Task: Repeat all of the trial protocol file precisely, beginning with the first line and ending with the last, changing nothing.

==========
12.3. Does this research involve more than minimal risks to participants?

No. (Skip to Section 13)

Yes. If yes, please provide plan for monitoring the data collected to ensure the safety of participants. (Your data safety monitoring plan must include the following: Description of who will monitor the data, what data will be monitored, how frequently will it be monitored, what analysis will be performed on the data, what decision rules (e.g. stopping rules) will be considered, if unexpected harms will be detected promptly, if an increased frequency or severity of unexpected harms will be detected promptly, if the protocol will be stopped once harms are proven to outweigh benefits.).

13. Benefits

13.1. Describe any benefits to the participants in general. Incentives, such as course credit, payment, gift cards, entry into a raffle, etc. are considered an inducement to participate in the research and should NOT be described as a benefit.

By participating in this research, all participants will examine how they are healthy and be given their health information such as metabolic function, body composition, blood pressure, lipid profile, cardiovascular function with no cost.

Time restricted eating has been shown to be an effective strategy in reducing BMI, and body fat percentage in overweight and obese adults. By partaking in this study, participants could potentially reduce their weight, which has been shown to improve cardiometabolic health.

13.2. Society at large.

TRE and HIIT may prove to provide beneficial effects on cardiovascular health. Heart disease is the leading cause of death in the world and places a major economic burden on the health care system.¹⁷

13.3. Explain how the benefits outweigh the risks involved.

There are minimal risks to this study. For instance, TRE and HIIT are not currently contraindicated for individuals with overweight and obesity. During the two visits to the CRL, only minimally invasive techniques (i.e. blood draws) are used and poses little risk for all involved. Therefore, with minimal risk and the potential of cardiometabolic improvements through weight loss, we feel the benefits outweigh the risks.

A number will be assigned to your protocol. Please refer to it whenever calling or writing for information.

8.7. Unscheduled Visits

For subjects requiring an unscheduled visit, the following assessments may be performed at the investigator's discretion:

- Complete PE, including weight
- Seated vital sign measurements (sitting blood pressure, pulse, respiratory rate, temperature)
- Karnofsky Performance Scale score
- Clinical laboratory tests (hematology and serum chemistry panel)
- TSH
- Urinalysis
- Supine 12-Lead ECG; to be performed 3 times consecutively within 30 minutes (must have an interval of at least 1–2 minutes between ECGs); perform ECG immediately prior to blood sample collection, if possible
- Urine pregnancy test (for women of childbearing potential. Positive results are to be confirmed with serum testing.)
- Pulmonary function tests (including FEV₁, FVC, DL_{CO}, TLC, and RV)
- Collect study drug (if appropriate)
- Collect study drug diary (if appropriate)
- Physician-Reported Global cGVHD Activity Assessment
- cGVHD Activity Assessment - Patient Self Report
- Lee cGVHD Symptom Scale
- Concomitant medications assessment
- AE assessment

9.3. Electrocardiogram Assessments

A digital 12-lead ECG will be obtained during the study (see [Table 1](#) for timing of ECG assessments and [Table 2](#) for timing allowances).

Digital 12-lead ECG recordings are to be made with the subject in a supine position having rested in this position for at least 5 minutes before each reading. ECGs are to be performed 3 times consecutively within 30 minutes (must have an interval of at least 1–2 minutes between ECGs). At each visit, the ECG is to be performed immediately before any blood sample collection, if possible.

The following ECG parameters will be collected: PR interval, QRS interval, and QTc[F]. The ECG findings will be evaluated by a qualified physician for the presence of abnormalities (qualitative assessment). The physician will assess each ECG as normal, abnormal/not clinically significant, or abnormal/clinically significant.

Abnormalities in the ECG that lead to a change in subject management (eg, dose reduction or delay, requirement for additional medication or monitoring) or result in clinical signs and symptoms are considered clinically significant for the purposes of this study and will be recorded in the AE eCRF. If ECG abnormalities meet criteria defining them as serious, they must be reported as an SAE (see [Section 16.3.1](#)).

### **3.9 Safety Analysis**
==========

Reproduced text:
12.3. Does this research involve more than minimal risks to participants?

No. (Skip to Section 13)

Yes. If yes, please provide plan for monitoring the data collected to ensure the safety of participants. (Your data safety monitoring plan must include the following: Description of who will monitor the data, what data will be monitored, how frequently will it be monitored, what analysis will be performed on the data, what decision rules (e.g. stopping rules) will be considered, if unexpected harms will be detected promptly, if an increased frequency or severity of unexpected harms will be detected promptly, if the protocol will be stopped once harms are proven to outweigh benefits.).

13. Benefits

13.1. Describe any benefits to the participants in general. Incentives, such as course credit, payment, gift cards, entry into a raffle, etc. are considered an inducement to participate in the research and should NOT be described as a benefit.

By participating in this research, all participants will examine how they are healthy and be given their health information such as metabolic function, body composition, blood pressure, lipid profile, cardiovascular function with no cost.

Time restricted eating has been shown to be an effective strategy in reducing BMI, and body fat percentage in overweight and obese adults. By partaking in this study, participants could potentially reduce their weight, which has been shown to improve cardiometabolic health.

13.2. Society at large.

TRE and HIIT may prove to provide beneficial effects on cardiovascular health. Heart disease is the leading cause of death in the world and places a major economic burden on the health care system.¹⁷

13.3. Explain how the benefits outweigh the risks involved.

There are minimal risks to this study. For instance, TRE and HIIT are not currently contraindicated for individuals with overweight and obesity. During the two visits to the CRL, only minimally invasive techniques (i.e. blood draws) are used and poses little risk for all involved. Therefore, with minimal risk and the potential of cardiometabolic improvements through weight loss, we feel the benefits outweigh the risks.

A number will be assigned to your protocol. Please refer to it whenever calling or writing for information.

8.7. Unscheduled Visits

For subjects requiring an unscheduled visit, the following assessments may be performed at the investigator's discretion:

- Complete PE, including weight
- Seated vital sign measurements (sitting blood pressure, pulse, respiratory rate, temperature)
- Karnofsky Performance Scale score
- Clinical laboratory tests (hematology and serum chemistry panel)
- TSH
- Urinalysis
- Supine 12-Lead ECG; to be performed 3 times consecutively within 30 minutes (must have an interval of at least 1–2 minutes between ECGs); perform ECG immediately prior to blood sample collection, if possible
- Urine pregnancy test (for women of childbearing potential. Positive results are to be confirmed with serum testing.)
- Pulmonary function tests (including FEV₁, FVC, DL_{CO}, TLC, and RV)
- Collect study drug (if appropriate)
- Collect study drug diary (if appropriate)
- Physician-Reported Global cGVHD Activity Assessment
- cGVHD Activity Assessment - Patient Self Report
- Lee cGVHD Symptom Scale
- Concomitant medications assessment
- AE assessment

9.3. Electrocardiogram Assessments

A digital 12-lead ECG will be obtained during the study (see [Table 1](#) for timing of ECG assessments and [Table 2](#) for timing allowances).

Digital 12-lead ECG recordings are to be made with the subject in a supine position having rested in this position for at least 5 minutes before each reading. ECGs are to be performed 3 times consecutively within 30 minutes (must have an interval of at least 1–2 minutes between ECGs). At each visit, the ECG is to be performed immediately before any blood sample collection, if possible.

The following ECG parameters will be collected: PR interval, QRS interval, and QTc[F]. The ECG findings will be evaluated by a qualified physician for the presence of abnormalities (qualitative assessment). The physician will assess each ECG as normal, abnormal/not clinically significant, or abnormal/clinically significant.

Abnormalities in the ECG that lead to a change in subject management (eg, dose reduction or delay, requirement for additional medication or monitoring) or result in clinical signs and symptoms are considered clinically significant for the purposes of this study and will be recorded in the AE eCRF. If ECG abnormalities meet criteria defining them as serious, they must be reported as an SAE (see [Section 16.3.1](#)).

### **3.9 Safety Analysis**